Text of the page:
On January 5, 2023, the Federal Trade Commission (FTC) issued a proposed rule which, if enacted, would ban most non-compete clauses in employment contracts. The rule would also require employers to rescind existing non-compete clauses with its workers and provide those workers with written notice that the non-competes have been rescinded.
This rule, if enacted, would apply to agreements between employers and employees, independent contractors, interns, externs, volunteers, apprentices, and/or sole proprietors that provide services to clients or customers. However, the rule would not prohibit the use of non-competes in contracts for the sale of a business or non-compete agreements with franchisees in the context of a franchise agreement.
The rule, as proposed, would ban non-compete restrictions, even if not titled as such. The FTC’s proposal makes clear the prohibition would invalidate even “de facto non-compete” provisions which include overly broad non-disclosure agreements or agreements that require an employee to repay employers for training costs if the employee does not remain an employee for a particular duration. If the proposed rule is enacted, employers will need to evaluate all agreements that may fall under the FTC’s broad definition of a non-compete agreement in order to provide the required notice of recission to employees. Failure to properly rescind all existing non-competes could result in an FTC enforcement action and penalties.
The FTC voted 3-1 to publish the Notice of Proposed Rulemaking, which is the first step of the administrative rulemaking process. The next step of the rulemaking procedure is a 60-day public comment period. The FTC will then review comments and consider whether to make changes and issue a final rule.
The proposed rule is guaranteed to face a variety of legal challenges. FTC Commissioner Christine S. Wilson, who voted against the proposed rule, issued a statement in which she provided potential bases for legal challenges that could be asserted against the enforcement of the proposed rule. Those potential legal challenges include: (1) the FTC doesn’t have the legal authority to make and enforce this rule; (2) this rule may be of such great significance that it may only be enacted by the legislature; and (3) if congress did delegate legislative authority to create this rule to the FTC, such a delegation of authority would be unconstitutional.
The final rule, yet to be published, may be different from the proposed rule. There is a 60-day comment period in which the public can submit comments, objections or support for the proposed rule. Employers have the right to submit comments, and it can be expected that various business and employer associations and organizations will submit comments and objections to the proposed rule. Employers should engage legal counsel to analyze existing practices that may be impacted by the proposed rule and identify which agreements and employees are subject to existing non-competes Employers and their legal counsel should determine if there are alternative legal protections that can be put in place in order to best protect confidential information and other business interests without risking classification as an unenforceable non-compete agreement under this proposed rule.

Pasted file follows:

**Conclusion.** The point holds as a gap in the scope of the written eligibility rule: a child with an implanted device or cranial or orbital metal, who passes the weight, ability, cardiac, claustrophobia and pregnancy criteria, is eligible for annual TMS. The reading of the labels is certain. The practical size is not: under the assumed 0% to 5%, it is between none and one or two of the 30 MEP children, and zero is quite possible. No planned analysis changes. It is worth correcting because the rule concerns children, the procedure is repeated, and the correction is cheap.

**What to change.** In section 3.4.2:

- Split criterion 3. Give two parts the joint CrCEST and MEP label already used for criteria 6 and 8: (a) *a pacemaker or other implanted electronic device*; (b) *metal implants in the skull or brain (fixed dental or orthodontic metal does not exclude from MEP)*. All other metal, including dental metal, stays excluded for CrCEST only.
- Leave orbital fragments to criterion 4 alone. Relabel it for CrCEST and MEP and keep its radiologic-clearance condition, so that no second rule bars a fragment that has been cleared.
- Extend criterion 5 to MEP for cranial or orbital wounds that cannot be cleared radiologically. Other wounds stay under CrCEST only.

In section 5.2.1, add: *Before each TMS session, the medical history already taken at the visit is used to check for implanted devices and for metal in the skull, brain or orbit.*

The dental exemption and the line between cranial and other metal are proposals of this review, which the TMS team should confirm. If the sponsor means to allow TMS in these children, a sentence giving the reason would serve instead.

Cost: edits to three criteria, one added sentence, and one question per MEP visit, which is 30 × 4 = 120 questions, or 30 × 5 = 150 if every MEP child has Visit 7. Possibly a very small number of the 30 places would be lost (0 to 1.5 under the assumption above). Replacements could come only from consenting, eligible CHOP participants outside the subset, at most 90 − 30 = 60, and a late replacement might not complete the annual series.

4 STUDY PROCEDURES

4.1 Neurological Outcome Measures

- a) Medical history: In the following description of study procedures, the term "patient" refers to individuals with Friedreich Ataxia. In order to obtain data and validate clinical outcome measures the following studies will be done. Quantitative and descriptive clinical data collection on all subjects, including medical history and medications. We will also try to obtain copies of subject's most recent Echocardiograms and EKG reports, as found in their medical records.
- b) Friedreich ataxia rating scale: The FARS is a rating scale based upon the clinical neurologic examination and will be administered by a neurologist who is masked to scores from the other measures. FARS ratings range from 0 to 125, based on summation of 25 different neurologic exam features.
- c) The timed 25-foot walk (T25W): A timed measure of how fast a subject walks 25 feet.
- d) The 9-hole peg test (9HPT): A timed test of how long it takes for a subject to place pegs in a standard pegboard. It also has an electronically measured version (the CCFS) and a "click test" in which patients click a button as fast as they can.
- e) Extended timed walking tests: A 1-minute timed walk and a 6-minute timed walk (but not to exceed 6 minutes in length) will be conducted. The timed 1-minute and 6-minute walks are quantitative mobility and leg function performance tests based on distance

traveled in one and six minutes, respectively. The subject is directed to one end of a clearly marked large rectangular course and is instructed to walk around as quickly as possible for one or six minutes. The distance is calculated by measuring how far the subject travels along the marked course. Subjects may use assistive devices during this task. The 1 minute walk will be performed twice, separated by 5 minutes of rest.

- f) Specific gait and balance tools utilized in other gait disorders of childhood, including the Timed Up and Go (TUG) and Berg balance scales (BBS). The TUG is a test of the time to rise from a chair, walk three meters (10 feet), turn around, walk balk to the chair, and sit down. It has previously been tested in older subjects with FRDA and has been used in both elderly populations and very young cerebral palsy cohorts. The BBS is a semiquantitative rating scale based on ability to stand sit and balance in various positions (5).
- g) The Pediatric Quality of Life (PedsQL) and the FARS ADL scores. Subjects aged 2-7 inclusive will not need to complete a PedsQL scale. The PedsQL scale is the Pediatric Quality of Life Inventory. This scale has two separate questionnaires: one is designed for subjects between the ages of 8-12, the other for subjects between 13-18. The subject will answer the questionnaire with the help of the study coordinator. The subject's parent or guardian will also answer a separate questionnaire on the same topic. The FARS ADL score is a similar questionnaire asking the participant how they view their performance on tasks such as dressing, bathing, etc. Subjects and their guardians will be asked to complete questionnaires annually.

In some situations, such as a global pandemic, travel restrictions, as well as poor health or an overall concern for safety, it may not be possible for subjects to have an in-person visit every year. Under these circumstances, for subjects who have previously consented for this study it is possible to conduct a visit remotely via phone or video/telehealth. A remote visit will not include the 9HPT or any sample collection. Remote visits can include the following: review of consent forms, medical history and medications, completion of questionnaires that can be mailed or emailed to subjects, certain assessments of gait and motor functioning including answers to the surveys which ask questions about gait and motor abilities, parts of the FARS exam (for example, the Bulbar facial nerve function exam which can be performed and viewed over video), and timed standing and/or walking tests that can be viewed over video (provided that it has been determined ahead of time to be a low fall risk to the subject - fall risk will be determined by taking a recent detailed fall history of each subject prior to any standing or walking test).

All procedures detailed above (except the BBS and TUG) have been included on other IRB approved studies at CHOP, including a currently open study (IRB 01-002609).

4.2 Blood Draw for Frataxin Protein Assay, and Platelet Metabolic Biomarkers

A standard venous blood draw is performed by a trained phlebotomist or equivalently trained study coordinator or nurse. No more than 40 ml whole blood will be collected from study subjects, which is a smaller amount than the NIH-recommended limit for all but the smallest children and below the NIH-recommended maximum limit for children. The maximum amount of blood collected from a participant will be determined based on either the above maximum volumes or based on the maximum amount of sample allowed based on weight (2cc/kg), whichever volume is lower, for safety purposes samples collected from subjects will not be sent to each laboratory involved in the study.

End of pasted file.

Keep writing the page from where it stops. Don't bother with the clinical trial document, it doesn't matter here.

Pending Attempts to Ban Non-Competes Statewide in Minnesota
Just into the legislative session, the Minnesota legislature is considering a pair of companion bills in the House (HF295) and Senate (SF405) that aim to invalidate a large sum of employment-based non-compete provisions. If these bills can muster enough political support to become law, all non-compete agreements with employees in Minnesota that earn under a certain annual salary and would require “garden leave” payments for employees making above the salary threshold, which are payments made after the termination of the employment relationship which provide the former employee with some compensation during the restricted period.The salary required to have an enforceable non-compete agreement under the initial drafts of these bills is at or above the median family income for a four-person family in Minnesota as determined by the US Census Bureau. For employees that satisfy the income threshold and can have a valid non-compete, the required garden leave payments must be at least half of the employee’s highest annualized salary within the prior two years and must be paid on a pro rata basis over the entire course of the restricted period.
Each bill, as currently formatted, define a “covenant not to compete” as an:
[A]greement between an employee and employer that restricts the employee, after termination of the employment from performing:
- work for another employer for a specified period of time;
- work in a specified geographical area; or
- work for another employer in a capacity that is similar to the employee’s work for the employer that is party to the agreement.
Like the rule proposed by the FTC on a national level, the Minnesota bills do not apply to non-compete agreements that are made as part of the sale of a business.
Both bills contain a provision that only applies to non-compete agreements agreed to by an employee without the assistance of counsel wherein the bills invalidate any choice of law provision that would require an employee to litigate or arbitrate outside of the state of Minnesota or apply the law of another jurisdiction and deprive the employee of its protections under this law. As an additional protection for employees who entered into the agreement without assistance of counsel, if the employee is forced to invalidate a choice of law provision in a non-compete, the employee will be entitled to reasonable attorney fees. At this time, neither bill has left the committee stage. However, we will continue to monitor these bills as they progress through the legislative process.